Another student made three people from the audience perform as passenger aircraft , flying from Amsterdam to New York in formation (arms wide, propeller sounds, pilot banter), slowly moving through the room together. They managed to land safely one by one.

Some groups found out that the slides that they had made were pointless and that the presentation worked just as well, or better, without them. They certainly noticed that the audience were listening quite intently to what they were saying.

The thing is, not only did we prove that life without slides actually exists, but also everybody in that group still remembers exactly all the presentations we had that day. Of course my spectacularly innovative didactics may have played a role, but I like to think that most of the presentations simply had more impact than they would have had if they had used slides.

Of course PowerPoint is not a useless tool; it can show in a flash what would otherwise take you hours to explain. But it is just that: a tool. One of many. The presentation is not what you show, the presentation is you, and there are several moments in any presentation when you as the presenter may want the audience’s full attention, without being distracted by PowerPoint. Then you might use that most wonderful of features in PowerPoint: letter B on your keyboard.

Hitting letter  B will make the screen go black, which will make everybody focus on you (I call it B for Bob). Anything you say now will be consumed like hamburgers by a starving man. Trust me and try this; and I promise that the power of the dark slide will be with you. Always.

Oh, and you should have seen the look on my students’ faces when, after our class had finished, the next group came in and started the projector, which was working perfectly well…

How Eeyore can help you become a better speaker

Most useful bits of wisdom come from Winnie the Pooh and so they do too. Many of my students, when they are trying to sound convincing in a presentation, sound like they have just had some seriously bad news. As this rather harms their persuasiveness, I feel something must be done. So here is a simple and enjoyable remedy against sounding like you are selling monotony and gloom:

Read Winnie the Pooh.

Out loud I mean. And do the voices. Not only is this excellent voice practice, it is also hilarious. Especially when you have an audience. You can read to your children, your neighbours’ children, your spouse (excellent foreplay, trust me) or your fellow presenter(s). Think about what kind of voice every animal should have (it is ok to disagree about this. Ask the children if you don’t know). When my kids were young, my Roo would sound baby-like, rabbit sounded sensible, Owl superior to posh. Tigger, of course, is and sounds bouncy. My Tigger was famous in my kids’ schoolyard.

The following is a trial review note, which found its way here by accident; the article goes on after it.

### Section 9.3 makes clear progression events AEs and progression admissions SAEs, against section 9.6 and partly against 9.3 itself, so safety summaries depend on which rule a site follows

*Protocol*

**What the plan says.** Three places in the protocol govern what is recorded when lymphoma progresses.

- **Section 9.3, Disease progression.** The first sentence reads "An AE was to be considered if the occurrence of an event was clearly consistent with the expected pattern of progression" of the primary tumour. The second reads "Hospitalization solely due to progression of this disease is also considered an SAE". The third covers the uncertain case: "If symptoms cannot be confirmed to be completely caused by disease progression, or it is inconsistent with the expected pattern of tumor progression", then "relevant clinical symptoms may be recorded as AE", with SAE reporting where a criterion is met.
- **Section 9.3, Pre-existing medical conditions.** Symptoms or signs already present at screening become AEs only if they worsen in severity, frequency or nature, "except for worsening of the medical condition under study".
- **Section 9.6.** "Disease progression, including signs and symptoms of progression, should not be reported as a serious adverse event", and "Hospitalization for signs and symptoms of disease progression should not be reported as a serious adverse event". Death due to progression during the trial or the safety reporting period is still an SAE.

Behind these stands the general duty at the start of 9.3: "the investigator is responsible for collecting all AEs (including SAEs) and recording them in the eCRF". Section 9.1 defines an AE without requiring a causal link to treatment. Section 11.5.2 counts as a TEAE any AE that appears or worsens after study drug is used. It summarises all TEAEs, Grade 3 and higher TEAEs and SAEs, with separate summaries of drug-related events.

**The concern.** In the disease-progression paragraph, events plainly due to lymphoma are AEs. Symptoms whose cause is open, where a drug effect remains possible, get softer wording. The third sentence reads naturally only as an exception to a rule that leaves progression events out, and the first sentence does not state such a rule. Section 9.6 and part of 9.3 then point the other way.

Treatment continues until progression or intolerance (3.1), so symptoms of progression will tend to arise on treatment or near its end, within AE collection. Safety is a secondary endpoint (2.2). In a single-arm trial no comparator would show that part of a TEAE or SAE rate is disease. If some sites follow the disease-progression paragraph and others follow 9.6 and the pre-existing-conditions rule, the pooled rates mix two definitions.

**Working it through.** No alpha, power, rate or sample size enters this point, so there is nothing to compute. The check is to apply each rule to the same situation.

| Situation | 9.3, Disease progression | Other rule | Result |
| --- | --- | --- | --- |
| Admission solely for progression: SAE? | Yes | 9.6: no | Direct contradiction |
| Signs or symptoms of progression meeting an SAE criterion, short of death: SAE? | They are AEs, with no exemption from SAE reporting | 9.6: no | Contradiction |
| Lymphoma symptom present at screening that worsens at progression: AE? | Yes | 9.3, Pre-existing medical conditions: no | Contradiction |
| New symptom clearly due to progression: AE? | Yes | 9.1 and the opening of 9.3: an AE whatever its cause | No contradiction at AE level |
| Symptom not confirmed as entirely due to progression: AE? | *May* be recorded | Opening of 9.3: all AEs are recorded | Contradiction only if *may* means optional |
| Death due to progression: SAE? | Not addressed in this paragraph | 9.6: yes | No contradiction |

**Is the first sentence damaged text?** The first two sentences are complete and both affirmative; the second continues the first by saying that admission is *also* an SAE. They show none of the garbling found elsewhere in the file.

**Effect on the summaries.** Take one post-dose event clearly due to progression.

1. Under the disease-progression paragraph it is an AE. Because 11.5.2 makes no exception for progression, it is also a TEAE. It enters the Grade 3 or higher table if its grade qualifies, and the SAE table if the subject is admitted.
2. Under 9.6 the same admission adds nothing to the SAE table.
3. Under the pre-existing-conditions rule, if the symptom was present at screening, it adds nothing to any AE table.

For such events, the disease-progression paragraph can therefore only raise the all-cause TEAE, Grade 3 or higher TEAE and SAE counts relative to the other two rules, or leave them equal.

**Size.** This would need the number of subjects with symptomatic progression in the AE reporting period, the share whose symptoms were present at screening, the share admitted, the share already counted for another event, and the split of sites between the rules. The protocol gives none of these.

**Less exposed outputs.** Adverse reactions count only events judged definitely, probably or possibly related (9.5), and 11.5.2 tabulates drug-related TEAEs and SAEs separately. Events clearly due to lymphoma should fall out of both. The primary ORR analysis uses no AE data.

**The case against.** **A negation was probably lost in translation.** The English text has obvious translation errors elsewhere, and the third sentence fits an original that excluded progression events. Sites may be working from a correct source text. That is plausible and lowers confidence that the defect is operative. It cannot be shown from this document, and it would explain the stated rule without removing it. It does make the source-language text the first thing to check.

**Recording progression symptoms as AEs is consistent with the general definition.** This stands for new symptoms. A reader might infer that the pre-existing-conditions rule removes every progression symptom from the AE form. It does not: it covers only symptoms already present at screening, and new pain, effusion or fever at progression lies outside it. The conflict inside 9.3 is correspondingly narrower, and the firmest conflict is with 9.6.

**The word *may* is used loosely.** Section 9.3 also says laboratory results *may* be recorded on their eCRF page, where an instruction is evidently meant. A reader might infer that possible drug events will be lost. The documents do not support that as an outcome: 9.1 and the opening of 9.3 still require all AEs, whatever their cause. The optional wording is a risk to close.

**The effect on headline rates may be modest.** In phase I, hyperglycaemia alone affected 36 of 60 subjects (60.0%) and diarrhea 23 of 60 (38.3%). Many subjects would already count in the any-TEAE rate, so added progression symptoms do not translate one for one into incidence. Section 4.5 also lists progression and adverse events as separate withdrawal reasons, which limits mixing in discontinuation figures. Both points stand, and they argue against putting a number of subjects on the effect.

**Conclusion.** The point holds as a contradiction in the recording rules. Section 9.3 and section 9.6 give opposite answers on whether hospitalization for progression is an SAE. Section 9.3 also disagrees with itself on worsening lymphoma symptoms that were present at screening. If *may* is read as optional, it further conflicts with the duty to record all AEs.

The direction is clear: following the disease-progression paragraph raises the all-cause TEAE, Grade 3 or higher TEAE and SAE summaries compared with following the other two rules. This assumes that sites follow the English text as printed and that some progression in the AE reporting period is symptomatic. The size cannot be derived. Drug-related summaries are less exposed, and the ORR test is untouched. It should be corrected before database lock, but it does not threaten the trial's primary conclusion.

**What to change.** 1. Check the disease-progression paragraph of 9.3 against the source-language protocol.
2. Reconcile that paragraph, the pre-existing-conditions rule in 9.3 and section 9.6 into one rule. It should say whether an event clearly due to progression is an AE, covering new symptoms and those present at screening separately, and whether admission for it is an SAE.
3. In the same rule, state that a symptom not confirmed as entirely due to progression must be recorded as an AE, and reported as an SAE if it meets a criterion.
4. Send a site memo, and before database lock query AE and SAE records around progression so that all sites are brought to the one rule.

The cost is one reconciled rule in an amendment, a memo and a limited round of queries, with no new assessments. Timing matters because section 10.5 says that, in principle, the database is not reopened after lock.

eeyoreMy personal favourite is Eeyore, although I realize that his is exactly the kind of voice I don’t want you to use in your presentations, because he sounds thoroughly depressed. Think about the scene when he comes floating downstream on his back in the river, and he spots his friends on a bridge. “Don’t mind me”, he says, “No-one ever does”. I mean, think of the utter fatalism you must put in your voice to make that work!

Go ahead and give the voices a try. Do this about 15 minutes before your presentation starts. I promise the results will be amazing. And don’t think you’re too cool or important to do this; no one is.

Oh, and one more thing: promise me you won’t make Pooh bear sound stupid. He isn’t. It is an understandable mistake to make, as he is indeed, by his own admission, a bear of little brain, but Pooh is also very wise and a true Zen master, who comes up with little gems like this one aimed at technologists like you:

“It is more fun to talk with someone who doesn’t use long, difficult words but rather short, easy words like “What about lunch?”

Communicate Technology

Helping students to write and present technical reports.


This blog was initially created to help my students at Delft University of Technology write and present better technical reports. It turns out that a lot of people who are not my students are reading my posts too. Cool! I hope you find what you need and that you enjoy reading my blog.

What do you mean with “better technical reports”, you may ask. Better means: more geared to your readers’ needs and wishes.  So, all we need to do is find out who your readers and listeners are, find out what they need and wish and then find ways to deliver.

Easy? Hardly. The tricky thing about professional reports is that they are all read by several different people who all have different expectations from the same report. The fact that the reports that we write deal with technology adds an extra layer of challenges to this.

Presentations also, are usually attended by mixed audiences. Some people will be experts in your field, some will not. Some people will expect pictures, some people will expect numbers. And it’s you job to decide on a good mix.

In this blog  I will post anecdotes, examples, exercises and ideas dealing with writing and presenting  about technology. Please feel free to leave comments and questions.

Punch those keys!